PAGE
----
By Amanah Ramadiah, Fabio Caccioli, Daniel Fricke

Financial networks are an essential source of systemic risk. Unfortunately, detailed data on (direct and indirect) interactions between individual financial institutions is often unavailable, and the only the total aggregate position is known.

To conduct a stress test, one must resort to network reconstruction methods to infer the network from partial information. However, given the number of proposed financial reconstruction methods, the remaining question is, which is the best method? In ‘Reconstructing and Stress Testing Credit Networks, Ramadiah, Caccioli and Fricke (2021) answer this question by performing a horse race between different reconstruction methods. They conduct the analysis using data on bank-firm credit relationships i Japan from 1980 to 2010.

As shown in Figutre 1, the network is bipartite as links can only arise between banks and firms. Moreover, a connection between a bank and a firm implies a credit relationship between the two.

The paper considers four essential reconstruction methods:

  • CM1 (Squartini and Garlacheilli, 2o11)
  • CM2 (Squartini et al., 2017)
  • Max Entropy
  • MinDensity (Anand et al., 2015)

The comparison between each method is listed in Table 1. Ramadiah, Caccioli and Fricke (2021) examine the performance of these methods along two different dimensions. First, is the capability of reconstruction methods to reproduce the actual level of systemic risk.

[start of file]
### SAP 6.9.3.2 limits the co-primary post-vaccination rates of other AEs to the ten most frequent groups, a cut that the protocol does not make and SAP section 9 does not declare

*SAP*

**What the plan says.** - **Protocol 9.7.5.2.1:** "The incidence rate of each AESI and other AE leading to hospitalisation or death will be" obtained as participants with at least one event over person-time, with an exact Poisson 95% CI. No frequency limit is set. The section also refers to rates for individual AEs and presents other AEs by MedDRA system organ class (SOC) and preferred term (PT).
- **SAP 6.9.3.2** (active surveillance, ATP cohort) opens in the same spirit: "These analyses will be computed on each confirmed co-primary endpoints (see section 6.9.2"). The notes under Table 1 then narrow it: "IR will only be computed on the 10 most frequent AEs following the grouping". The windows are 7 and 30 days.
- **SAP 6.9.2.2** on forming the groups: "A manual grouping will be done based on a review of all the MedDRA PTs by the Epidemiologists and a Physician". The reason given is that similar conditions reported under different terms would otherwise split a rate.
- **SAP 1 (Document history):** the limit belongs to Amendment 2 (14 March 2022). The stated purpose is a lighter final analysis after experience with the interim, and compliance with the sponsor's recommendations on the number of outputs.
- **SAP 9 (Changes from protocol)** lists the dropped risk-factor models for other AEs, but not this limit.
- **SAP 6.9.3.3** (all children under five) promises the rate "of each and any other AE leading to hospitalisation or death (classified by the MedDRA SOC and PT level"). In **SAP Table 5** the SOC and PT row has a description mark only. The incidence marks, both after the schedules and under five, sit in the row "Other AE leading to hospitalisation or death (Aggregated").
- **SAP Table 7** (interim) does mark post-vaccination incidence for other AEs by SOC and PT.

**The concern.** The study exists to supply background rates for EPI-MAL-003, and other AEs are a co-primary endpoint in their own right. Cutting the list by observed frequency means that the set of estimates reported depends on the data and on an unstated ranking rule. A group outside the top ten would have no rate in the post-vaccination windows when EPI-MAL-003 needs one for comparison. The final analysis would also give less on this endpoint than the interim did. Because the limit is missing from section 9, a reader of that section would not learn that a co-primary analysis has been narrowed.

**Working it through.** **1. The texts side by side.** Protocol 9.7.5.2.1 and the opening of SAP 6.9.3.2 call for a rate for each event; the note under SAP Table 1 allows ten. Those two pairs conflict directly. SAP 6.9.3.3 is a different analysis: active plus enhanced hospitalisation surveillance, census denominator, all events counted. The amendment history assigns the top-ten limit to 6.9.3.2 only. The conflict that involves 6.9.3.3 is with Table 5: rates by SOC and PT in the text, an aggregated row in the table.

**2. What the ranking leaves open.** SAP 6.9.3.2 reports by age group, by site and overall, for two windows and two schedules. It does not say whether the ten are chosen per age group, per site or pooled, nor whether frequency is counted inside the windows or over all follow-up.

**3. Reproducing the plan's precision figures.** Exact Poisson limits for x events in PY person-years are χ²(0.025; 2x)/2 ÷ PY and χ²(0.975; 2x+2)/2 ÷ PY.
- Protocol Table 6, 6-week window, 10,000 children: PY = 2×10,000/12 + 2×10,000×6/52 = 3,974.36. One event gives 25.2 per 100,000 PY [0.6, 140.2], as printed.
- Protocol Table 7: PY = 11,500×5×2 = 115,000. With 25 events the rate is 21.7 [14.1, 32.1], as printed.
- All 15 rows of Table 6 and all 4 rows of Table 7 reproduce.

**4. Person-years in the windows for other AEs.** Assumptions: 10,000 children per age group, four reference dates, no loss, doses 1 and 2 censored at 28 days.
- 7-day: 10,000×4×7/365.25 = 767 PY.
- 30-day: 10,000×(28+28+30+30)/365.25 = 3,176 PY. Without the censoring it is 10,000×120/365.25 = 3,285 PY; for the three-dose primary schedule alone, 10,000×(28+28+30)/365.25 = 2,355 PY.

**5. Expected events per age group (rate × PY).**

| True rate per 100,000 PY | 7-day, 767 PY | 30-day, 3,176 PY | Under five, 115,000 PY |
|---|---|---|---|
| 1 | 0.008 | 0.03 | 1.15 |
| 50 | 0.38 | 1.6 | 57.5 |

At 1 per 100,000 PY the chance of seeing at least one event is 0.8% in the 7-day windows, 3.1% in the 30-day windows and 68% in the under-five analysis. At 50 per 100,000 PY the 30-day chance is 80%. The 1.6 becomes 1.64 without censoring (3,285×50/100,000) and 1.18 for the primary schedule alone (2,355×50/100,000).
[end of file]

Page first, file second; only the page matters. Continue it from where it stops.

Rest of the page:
Ramadiah, Caccioli and Fricke (2021) show that the ‘best’ construction method depends on the assumed criterion of interest. Nevertheless, they find that the ways that succeed in reproducing the topological structure (related to heterogeneity) observed in the existing network (i.e. CM1 and CM2) consistently perform best. They first found a significantly negative time trend for a significantly negative time trend for the actual systemic risk level of the Japanese banking system, which suggests that the system has become more robust over time.


Secondly, Ramadiah, Caccioli and Fricke find that the actual level of systemic risk in most instances which suggests that many reconstruction methods tend to underestimate the systemic risk (see Figure 2).

This paper also explores different policies (such as merging or breaking up banks or leverage caps) which make the financial system less vulnerable. Leverage caps and bank mergers can improve robustness of the network (see figure 3), even though it is unable to reach the systemic risk level shown by the most stable reconstruction method.


Overall, the paper studies a critical topic on systemic risk. It providers supervisors with the techniques to understand the consequences of taking a particular setup when conducting a stress test. It also gives an insight into how to conduct more accurate stress tests, particularly, when detailed interactions are not available. It also recommends to Central Banks and regulators which is the best network reconstruction method to use.


Read the full paper here


Ramadiah, T., Caccioli, F., Fricke, D., 2020. Reconstructing and stress testing credit networks. Journal of Economic Dynamics and Control, 111. doi:

Squartini, T., Almog, A., Caldarelli, G., Van Lelyveld, I., Garlaschelli, D., Cimini, G., 2017. Enhanced capital-asset pricing model for the reconstruction of bipartite financial networks. Phys. Rev. E 96. doi: 10.1103/PhysRevE.96.032315 . 

Squartini, T., Garlaschelli, D., 2011. Analytical maximum-likelihood method to detect patterns in real networks. New J. Phys. 13, 1–47. doi: 10.1088/ 1367-2630/13/8/083001 . 

Anand, K., Craig, B., von Peter, G., Von Peter, G., 2015. Filling in the blanks: network structure and interbank contagion. Quant. Finance 15 (4), 625–636. doi: 10.1080/14697688.2014.968195 .


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